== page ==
|02/02/04||POWER RANGERS by JOSHUA MICAH MARSHALL|
THE NEW YORKER MAGAZINE
Did the Bush Administration create a new American empire—or weaken the old one?
Issue of 2004-02-02 Posted 2004-01-19
Last March, after Jacques Chirac, the French President, announced that he would veto any new United Nations resolution sanctioning war against Iraq, the White House saw a chance for a different sort of victory. If a majority of the fifteen Security Council members voted for a new resolution and France vetoed it, the United States could claim that the problem was not American unilateralism but French obstructionism. And that hope set the United States scrambling to line up the votes of Chile, Mexico, Pakistan, and a trio of impoverished states from the west coast of Africa. “No matter what the whip count is, we’re calling for the vote,” President Bush said at a news conference broadcast worldwide on March 6th. “It’s time for people to show their cards, let the world know where they stand when it comes to Saddam.”
But, apart from Britain, Spain, and Bulgaria, the countries on the Security Council declined to side with the United States. Emissaries threatened and cajoled, to no avail. Pakistan, admittedly, had a restive Muslim population to contend with. But Mexico and Chile said no, too, and so did Cameroon and Guinea and Angola, a country that is heavily dependent on American trade and good will. In the end, Bush didn’t call for a vote.
At the time, this moment of mortification received scant attention; the outbreak of war was imminent. It was a curious spectacle, though. No country in the world could stand in the way of America’s determination to remove Saddam. But the United States seemed powerless to persuade even the smallest nations to legitimatize its power with a symbolic vote.
As hard-liners in the Bush Administration saw it, the real humiliation was that we had sought the approval of a quarrelsome international body in the first place. During the previous year, a growing number of them had become fascinated with the notion of empire. It was time for America, unabashedly and unilaterally, to assert its supremacy and to maintain global order. The U.N. debacle—the mismatch between our diplomatic sway and our military might—could be taken as confirmation of this view. And yet, if our overtures carried so little weight, just what was the nature of our imperial power?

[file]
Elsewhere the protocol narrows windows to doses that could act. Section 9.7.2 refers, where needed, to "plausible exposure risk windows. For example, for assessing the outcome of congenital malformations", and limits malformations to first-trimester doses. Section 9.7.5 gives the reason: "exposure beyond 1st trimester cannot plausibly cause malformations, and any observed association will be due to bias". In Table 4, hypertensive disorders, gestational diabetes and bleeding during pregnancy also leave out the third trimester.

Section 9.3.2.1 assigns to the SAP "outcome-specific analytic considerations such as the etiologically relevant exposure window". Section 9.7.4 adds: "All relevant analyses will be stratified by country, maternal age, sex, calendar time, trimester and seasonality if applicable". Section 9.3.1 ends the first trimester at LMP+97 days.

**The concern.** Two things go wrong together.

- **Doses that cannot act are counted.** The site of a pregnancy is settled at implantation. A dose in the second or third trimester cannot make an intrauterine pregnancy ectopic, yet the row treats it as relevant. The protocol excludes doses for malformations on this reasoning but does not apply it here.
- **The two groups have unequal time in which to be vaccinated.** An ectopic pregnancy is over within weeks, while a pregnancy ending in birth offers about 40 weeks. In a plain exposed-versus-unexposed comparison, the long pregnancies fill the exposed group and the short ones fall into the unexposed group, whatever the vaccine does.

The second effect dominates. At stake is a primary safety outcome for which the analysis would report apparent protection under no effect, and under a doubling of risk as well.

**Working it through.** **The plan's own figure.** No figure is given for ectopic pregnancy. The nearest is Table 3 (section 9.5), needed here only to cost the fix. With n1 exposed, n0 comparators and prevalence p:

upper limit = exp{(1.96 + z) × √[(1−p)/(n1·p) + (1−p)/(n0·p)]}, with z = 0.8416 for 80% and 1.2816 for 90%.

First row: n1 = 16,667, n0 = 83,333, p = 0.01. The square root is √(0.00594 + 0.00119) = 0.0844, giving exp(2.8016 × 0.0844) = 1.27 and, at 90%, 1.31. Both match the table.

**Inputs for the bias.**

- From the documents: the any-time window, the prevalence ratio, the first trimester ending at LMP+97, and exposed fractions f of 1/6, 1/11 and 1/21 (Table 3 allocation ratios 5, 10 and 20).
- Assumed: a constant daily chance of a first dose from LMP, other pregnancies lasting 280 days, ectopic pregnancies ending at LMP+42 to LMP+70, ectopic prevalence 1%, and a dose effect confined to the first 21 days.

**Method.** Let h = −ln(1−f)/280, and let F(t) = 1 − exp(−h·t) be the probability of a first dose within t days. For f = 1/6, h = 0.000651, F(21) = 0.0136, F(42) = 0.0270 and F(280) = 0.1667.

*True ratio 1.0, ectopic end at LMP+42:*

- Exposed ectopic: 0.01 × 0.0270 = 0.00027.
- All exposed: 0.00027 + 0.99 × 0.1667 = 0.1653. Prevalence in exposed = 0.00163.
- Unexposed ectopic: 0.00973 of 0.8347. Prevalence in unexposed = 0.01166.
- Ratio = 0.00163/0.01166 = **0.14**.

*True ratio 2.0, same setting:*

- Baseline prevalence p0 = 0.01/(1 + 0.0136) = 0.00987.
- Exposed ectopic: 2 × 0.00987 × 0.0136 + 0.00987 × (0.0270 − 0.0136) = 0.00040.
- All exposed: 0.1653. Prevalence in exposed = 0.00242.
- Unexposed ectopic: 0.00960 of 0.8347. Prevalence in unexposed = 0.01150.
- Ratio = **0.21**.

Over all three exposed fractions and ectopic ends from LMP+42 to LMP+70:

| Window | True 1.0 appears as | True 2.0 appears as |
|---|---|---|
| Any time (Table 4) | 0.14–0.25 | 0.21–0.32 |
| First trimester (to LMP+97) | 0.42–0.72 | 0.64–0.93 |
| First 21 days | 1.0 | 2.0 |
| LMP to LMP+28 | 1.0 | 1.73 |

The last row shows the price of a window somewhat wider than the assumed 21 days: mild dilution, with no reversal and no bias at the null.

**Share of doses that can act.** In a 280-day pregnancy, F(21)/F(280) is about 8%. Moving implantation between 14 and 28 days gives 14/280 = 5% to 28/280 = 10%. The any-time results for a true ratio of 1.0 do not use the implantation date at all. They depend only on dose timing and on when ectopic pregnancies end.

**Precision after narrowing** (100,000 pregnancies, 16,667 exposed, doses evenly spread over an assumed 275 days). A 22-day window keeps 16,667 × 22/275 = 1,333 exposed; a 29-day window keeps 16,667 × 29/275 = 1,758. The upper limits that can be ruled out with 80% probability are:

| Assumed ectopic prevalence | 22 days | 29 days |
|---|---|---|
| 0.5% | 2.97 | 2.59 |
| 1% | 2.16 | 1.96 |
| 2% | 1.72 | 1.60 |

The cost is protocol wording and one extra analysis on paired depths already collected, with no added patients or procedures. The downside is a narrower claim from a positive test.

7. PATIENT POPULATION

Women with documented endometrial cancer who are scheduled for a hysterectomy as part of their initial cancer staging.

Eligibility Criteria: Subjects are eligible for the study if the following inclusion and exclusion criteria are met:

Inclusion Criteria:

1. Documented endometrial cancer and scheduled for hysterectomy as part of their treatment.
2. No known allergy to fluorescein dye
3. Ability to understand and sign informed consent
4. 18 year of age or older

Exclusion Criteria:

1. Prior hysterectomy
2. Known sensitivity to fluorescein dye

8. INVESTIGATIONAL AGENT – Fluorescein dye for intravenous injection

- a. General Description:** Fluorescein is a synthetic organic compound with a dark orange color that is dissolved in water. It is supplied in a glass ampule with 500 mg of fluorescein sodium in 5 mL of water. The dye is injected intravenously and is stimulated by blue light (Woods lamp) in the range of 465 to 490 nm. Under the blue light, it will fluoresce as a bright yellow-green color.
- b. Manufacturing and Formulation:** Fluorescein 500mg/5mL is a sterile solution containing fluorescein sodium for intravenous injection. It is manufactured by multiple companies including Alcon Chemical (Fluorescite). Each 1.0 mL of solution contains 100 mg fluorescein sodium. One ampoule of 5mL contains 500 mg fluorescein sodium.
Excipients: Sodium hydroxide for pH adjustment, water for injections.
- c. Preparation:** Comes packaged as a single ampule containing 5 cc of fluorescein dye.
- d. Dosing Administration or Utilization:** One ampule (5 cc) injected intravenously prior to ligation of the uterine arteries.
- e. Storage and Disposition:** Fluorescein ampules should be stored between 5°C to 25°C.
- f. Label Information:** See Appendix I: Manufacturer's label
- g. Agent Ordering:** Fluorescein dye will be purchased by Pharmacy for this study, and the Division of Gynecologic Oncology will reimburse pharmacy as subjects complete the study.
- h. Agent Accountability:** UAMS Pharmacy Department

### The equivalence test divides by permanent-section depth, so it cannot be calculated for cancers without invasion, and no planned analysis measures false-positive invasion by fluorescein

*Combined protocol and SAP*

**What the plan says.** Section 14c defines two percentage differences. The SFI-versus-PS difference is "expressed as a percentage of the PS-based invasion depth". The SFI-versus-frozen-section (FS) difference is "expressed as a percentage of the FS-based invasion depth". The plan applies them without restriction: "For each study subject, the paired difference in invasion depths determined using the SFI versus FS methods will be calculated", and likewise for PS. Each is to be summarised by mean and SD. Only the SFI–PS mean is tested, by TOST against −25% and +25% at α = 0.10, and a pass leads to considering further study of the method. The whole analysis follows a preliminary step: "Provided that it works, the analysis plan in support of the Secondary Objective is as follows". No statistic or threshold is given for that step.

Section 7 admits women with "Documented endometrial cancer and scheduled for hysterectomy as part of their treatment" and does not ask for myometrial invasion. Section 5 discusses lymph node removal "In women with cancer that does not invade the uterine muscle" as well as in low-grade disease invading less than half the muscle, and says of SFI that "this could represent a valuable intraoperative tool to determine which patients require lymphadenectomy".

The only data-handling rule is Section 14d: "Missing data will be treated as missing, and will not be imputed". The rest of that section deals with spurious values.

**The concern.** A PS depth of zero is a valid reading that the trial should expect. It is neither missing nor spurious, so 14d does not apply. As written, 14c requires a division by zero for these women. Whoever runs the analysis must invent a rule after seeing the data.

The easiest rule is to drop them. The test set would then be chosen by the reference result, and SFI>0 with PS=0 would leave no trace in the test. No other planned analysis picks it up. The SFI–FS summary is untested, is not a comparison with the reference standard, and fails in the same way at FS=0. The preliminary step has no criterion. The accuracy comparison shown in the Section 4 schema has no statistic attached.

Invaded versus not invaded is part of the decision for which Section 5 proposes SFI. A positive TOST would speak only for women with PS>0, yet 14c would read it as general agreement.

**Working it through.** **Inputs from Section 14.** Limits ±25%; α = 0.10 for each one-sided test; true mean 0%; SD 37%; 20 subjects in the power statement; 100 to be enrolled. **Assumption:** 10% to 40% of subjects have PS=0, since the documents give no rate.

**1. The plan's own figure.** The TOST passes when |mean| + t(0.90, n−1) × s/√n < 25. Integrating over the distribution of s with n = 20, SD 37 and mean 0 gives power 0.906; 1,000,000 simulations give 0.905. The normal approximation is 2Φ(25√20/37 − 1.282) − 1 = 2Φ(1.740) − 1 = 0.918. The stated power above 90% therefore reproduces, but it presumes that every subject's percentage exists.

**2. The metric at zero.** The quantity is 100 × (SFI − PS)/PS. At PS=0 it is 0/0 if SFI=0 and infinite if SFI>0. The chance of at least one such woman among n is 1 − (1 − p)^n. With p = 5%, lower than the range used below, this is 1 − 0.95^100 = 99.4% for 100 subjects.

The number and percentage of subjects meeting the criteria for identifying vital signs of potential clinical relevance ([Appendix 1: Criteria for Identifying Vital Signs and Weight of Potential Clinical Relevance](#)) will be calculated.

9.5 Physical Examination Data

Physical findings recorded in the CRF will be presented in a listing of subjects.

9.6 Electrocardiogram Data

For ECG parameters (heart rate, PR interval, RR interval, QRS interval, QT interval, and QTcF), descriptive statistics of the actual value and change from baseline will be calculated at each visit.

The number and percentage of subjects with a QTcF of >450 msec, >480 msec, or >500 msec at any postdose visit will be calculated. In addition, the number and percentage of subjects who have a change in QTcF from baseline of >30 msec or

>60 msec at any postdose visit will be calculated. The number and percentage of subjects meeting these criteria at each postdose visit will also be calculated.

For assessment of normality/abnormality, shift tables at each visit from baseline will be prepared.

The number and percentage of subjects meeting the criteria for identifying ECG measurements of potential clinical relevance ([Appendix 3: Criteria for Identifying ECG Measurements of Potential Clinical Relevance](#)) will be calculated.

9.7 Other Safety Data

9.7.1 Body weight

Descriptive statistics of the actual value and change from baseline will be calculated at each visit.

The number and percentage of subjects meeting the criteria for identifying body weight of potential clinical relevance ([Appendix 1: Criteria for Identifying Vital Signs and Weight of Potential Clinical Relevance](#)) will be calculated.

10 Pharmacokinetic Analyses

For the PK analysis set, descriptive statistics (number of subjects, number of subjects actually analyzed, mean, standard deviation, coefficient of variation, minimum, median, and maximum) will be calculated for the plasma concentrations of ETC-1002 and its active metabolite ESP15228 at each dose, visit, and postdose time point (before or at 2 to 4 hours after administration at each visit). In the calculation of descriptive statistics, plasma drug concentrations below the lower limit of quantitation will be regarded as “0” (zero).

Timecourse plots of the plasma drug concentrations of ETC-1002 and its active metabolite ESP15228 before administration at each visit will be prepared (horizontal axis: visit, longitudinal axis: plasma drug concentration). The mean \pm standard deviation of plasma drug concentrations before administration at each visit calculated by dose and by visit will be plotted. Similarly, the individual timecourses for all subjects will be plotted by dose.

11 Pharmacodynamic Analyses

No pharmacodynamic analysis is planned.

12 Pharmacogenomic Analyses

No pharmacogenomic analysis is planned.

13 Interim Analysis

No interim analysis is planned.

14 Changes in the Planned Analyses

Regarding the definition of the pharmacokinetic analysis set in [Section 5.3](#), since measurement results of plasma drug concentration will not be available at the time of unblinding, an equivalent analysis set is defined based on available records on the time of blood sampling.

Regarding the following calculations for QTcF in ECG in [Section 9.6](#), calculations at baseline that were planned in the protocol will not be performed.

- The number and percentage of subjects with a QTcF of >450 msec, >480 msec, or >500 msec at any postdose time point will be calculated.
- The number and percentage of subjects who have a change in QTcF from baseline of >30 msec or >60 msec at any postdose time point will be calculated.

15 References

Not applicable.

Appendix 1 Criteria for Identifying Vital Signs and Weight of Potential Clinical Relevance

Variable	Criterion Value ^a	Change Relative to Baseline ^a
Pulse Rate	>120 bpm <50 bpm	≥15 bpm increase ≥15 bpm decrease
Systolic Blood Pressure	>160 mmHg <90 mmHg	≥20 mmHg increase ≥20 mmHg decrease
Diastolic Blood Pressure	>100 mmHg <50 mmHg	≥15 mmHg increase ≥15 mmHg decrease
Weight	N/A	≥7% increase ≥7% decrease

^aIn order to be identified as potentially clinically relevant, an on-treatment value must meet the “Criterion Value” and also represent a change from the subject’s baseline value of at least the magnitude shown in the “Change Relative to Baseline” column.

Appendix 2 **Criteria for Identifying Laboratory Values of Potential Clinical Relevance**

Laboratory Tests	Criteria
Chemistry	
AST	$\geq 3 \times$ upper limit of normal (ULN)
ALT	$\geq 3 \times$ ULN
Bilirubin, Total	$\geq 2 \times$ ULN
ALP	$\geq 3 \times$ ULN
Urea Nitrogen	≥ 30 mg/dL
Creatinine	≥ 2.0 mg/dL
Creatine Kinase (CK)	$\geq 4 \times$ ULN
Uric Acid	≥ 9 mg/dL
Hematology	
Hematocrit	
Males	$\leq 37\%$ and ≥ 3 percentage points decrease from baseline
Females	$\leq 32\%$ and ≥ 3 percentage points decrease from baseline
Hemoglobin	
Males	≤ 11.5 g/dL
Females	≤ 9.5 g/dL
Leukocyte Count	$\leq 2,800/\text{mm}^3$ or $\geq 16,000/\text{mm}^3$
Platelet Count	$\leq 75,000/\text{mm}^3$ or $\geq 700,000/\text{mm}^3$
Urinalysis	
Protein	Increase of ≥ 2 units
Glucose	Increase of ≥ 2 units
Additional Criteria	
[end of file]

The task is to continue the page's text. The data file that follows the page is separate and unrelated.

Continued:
For leftist critics of America’s role in the world, it has long been a baleful article of faith that the United States is an agent of “neo-imperialism,” exerting its power through global capital and through organizations like the World Bank and the International Monetary Fund. After September 11th, a left-wing accusation became a right-wing aspiration: conservatives increasingly began to espouse a world view that was unapologetically imperialist. You could watch this happening in Washington’s think tanks. Over their lunchroom tables, in their seminar rooms, on the covers of their small magazines, the idea of empire got a thorough airing—particularly among ideologues close to the policymakers planning the war on terror. At a panel discussion in the middle of 2002, I first heard “Middle East reform”—as in making the Middle East democratic and bourgeois—spoken of the way people speak of welfare reform. As the military historian Max Boot wrote in The Weekly Standard, “Afghanistan and other troubled lands today cry out for the sort of enlightened foreign administration once provided by self-confident Englishmen in jodhpurs and pith helmets.”